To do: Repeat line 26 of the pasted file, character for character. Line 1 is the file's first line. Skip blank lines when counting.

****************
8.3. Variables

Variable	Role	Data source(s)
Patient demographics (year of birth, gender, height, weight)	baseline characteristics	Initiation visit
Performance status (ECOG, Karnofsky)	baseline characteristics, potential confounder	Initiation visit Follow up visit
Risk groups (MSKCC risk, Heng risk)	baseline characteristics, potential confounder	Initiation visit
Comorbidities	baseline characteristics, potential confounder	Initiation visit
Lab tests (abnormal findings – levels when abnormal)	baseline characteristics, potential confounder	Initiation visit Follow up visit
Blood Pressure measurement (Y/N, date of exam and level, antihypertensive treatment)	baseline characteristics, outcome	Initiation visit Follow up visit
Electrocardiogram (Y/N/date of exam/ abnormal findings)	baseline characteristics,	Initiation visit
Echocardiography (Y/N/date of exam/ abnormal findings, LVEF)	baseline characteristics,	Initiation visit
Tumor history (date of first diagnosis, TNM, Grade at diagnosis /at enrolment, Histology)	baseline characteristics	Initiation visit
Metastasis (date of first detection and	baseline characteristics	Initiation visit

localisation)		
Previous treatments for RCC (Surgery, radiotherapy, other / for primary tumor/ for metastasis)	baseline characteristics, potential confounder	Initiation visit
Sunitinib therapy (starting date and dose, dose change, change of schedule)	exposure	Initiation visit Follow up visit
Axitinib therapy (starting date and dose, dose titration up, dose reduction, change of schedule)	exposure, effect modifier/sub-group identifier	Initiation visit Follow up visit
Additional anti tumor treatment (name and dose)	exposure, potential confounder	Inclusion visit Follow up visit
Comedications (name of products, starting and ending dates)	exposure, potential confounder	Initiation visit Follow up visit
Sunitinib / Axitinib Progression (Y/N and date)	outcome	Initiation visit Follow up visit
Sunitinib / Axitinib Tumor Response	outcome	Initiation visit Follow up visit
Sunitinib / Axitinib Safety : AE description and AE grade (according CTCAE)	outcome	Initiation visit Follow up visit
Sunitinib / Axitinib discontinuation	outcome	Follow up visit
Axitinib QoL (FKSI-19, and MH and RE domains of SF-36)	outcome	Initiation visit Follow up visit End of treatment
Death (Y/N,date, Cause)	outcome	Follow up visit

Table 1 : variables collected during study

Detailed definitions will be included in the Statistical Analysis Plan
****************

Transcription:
Detailed definitions will be included in the Statistical Analysis Plan